And home she goes, to a beautiful seven-gabled house perched atop a hill overlooking the Maine coast. Her father (David Strathairn) is a novelist, her older sister, Alex (Arielle Kebbel), is a smartass, and Rachel (Elizabeth Banks) was the caregiver for Anna's ailing, now-dead mom.
Having redecorated the kitchen and sidled into bed with the widower Rydell, Rachel is now very much a part of Anna's home. And Anna, although she tries, can't quite make the adjustment.
Anna's sister, it seems, doesn't care for her either.
"She's like a crack whore, but without the dignity," quips Alex in one of The Uninvited's wittier moments.
With visual nods to Stanley Kubrick's The Shining and a fairly faithful adherence to the tenor and tone of the Korean scare genre, The Uninvited doesn't startle and shock so much as it lulls you into a series of unsettling, hallucinogenic set pieces. Even the initally jarring presence of Banks - a mainstay of the Judd Apatow sex comedy machine - begins to become, well, uninteresting.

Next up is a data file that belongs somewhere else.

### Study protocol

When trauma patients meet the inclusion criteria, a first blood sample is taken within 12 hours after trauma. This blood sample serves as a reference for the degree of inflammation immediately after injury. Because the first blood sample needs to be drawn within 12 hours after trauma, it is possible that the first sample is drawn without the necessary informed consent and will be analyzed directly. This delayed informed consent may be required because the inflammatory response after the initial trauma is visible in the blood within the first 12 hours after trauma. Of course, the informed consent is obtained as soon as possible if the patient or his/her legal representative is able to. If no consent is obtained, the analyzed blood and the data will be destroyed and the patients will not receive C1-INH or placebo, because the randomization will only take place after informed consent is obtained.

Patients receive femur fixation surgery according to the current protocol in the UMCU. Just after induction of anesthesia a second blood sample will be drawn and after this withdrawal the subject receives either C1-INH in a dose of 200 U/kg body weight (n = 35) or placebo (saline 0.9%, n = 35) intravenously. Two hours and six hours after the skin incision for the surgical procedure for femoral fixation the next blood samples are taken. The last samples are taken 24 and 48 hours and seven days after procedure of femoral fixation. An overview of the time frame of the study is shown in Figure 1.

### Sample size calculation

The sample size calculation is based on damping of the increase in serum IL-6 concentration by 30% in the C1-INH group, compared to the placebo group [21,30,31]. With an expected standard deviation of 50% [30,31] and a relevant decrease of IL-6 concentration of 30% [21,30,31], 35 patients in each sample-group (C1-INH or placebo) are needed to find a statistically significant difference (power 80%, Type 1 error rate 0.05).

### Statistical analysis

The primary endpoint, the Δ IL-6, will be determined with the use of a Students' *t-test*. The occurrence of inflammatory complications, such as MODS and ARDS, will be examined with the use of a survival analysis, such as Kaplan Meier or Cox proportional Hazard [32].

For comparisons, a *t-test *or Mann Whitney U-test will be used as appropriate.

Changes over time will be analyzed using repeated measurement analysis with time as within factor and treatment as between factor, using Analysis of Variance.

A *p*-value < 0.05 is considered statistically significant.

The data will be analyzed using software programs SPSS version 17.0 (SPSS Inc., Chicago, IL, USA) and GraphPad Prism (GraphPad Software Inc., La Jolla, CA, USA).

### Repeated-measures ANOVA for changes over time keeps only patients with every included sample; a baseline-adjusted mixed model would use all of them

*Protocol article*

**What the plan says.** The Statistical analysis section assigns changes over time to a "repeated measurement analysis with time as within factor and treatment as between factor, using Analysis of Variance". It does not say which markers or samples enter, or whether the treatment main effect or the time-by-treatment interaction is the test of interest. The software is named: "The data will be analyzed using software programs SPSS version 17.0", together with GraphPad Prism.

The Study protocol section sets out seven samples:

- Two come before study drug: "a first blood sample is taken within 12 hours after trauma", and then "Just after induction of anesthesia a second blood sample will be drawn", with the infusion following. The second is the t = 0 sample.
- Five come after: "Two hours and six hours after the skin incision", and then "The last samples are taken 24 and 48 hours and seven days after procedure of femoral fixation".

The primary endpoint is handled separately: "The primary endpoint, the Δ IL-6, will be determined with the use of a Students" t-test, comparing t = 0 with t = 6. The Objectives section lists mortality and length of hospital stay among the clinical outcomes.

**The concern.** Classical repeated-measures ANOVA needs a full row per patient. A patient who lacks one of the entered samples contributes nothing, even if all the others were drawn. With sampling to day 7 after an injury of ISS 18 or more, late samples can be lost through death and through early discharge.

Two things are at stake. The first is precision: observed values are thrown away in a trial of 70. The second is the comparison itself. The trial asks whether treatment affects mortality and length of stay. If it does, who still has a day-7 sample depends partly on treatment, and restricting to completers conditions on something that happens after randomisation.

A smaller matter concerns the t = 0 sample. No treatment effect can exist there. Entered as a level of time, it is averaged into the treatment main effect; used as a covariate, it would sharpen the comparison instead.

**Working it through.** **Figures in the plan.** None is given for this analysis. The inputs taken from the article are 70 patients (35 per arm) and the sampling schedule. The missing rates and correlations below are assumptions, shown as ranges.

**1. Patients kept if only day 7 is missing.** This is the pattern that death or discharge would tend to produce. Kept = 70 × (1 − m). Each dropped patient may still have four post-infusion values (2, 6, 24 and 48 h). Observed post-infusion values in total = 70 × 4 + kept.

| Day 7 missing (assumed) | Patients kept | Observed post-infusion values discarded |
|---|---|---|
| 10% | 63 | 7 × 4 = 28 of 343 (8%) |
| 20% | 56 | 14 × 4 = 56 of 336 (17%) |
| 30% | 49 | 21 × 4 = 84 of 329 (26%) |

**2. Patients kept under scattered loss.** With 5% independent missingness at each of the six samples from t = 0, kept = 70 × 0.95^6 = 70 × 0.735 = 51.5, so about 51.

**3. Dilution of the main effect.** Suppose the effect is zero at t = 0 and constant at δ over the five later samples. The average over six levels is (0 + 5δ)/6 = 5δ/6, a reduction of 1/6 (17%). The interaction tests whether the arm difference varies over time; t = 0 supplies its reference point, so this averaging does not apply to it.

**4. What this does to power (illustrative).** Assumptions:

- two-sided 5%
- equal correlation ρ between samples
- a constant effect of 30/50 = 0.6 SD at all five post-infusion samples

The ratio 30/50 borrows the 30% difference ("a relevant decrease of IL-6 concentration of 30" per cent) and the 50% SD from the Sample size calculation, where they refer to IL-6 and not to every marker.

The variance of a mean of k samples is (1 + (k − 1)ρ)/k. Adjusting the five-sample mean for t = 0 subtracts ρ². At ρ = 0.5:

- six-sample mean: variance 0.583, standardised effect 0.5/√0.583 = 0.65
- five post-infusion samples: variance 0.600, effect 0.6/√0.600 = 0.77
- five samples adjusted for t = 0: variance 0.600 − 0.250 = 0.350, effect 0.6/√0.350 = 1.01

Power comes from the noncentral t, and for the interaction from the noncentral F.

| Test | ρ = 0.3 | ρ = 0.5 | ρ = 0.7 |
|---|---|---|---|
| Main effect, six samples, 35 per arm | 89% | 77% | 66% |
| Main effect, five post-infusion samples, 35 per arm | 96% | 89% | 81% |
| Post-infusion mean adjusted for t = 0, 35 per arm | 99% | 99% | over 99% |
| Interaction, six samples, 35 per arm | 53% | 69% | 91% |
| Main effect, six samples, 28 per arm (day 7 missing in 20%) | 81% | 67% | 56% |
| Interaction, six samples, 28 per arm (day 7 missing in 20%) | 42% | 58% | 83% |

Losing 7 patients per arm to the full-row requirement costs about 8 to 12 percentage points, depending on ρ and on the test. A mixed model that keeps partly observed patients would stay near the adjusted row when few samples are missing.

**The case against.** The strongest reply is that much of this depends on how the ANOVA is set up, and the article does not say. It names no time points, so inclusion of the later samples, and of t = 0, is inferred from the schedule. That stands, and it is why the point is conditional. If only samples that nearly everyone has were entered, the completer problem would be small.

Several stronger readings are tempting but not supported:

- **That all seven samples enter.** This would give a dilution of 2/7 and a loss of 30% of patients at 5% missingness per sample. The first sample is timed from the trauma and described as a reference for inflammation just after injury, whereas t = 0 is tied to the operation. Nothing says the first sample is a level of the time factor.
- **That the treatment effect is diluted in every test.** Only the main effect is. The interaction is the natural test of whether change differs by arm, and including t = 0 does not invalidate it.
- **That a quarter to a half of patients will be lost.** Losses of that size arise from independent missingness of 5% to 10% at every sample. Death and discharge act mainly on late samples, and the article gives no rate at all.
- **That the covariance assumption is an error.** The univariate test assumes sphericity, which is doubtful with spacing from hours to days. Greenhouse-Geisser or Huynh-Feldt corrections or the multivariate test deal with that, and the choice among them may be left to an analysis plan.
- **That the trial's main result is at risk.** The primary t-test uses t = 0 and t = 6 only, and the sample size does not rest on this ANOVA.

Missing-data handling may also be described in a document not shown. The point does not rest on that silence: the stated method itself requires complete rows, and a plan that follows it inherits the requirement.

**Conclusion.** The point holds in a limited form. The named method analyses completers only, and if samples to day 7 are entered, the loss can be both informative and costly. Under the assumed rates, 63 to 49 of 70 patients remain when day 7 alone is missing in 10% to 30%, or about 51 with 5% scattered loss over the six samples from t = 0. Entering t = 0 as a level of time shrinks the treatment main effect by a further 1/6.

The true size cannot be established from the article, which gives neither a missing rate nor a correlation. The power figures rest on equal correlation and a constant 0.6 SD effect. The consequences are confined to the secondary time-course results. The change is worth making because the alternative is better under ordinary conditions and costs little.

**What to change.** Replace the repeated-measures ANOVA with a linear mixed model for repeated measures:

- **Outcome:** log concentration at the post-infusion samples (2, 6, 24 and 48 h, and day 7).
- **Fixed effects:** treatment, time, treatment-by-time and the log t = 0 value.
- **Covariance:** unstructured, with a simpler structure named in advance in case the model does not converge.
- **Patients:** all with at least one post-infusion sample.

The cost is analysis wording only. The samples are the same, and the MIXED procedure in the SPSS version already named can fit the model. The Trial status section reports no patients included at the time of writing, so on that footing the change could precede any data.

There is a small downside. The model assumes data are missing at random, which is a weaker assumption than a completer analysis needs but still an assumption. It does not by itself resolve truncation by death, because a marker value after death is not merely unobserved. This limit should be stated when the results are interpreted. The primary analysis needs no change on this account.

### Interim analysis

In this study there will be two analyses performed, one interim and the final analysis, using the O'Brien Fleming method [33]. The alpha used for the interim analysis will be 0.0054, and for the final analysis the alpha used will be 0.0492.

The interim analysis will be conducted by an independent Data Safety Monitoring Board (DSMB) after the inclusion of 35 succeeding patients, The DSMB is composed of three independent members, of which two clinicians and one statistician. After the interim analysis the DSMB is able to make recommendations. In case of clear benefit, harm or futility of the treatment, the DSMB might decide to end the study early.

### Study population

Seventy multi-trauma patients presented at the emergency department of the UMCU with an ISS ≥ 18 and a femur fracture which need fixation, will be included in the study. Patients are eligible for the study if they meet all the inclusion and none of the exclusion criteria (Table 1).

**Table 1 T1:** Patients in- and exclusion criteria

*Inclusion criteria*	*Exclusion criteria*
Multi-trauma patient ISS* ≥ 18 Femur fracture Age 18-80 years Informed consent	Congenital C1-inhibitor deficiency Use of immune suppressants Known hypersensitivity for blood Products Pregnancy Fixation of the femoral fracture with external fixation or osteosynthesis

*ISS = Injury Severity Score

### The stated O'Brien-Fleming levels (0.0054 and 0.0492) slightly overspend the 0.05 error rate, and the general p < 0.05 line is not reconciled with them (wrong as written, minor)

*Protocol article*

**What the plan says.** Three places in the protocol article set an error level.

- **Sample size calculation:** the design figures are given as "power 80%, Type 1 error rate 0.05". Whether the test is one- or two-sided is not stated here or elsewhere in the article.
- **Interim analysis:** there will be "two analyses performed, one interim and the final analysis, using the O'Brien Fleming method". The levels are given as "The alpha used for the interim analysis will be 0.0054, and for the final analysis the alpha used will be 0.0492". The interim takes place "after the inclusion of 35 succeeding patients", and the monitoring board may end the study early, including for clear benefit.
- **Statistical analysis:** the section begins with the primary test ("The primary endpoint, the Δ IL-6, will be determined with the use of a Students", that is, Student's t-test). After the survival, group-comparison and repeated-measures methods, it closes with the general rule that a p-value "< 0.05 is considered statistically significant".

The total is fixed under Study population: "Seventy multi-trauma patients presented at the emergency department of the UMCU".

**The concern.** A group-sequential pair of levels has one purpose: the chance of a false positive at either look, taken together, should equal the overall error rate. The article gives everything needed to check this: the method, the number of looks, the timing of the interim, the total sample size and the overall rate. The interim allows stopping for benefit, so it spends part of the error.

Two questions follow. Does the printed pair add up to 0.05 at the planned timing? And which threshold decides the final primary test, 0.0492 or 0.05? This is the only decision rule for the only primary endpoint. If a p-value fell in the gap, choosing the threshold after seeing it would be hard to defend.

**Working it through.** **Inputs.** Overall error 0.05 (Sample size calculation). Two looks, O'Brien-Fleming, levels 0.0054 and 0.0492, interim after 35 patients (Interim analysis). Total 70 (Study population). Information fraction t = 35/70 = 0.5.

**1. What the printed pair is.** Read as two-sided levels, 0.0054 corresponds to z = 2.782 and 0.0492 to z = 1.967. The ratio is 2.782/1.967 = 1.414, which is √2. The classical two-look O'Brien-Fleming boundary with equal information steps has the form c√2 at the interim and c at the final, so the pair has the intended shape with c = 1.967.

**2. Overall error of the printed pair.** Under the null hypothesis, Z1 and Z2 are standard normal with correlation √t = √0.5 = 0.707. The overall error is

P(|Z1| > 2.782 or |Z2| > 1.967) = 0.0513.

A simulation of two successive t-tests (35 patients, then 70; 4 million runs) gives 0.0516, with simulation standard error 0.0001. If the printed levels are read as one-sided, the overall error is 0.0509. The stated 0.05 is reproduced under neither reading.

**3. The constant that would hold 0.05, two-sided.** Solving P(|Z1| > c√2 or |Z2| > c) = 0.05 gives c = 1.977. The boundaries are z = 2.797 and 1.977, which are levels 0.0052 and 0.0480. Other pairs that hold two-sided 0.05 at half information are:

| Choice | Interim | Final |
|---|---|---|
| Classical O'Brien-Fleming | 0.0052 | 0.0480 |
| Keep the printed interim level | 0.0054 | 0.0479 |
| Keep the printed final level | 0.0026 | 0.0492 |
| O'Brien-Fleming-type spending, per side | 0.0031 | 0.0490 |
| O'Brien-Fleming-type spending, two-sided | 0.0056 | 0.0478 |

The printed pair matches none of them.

At a certain key point in the drama, The Sixth Sense might come to mind - but by then your mind could very well be on to other places, other ideas. There's not a whole lot beyond the pretty scenery (not really Maine, but the Pacific Northwest) and Browning's pop-eyed, fragile expression to keep you focused on the matters, and murder, at hand.
The Uninvited **1/2 (out of four stars)
Directed by Charles Guard and Thomas Guard. With Emily Browning, Arielle Kebbel, David Strathairn and Elizabeth Banks. Distributed by DreamWorks Pictures.
Running time: 1 hour, 27 mins.
Parent's guide: PG-13 (violence, horror, sex, profanity, adult themes)
Playing at: area theaters
Contact movie critic Steven Rea at 215-854-5629 or firstname.lastname@example.org. Read his blog, "On Movies Online," at http://go.philly.com/onmovies.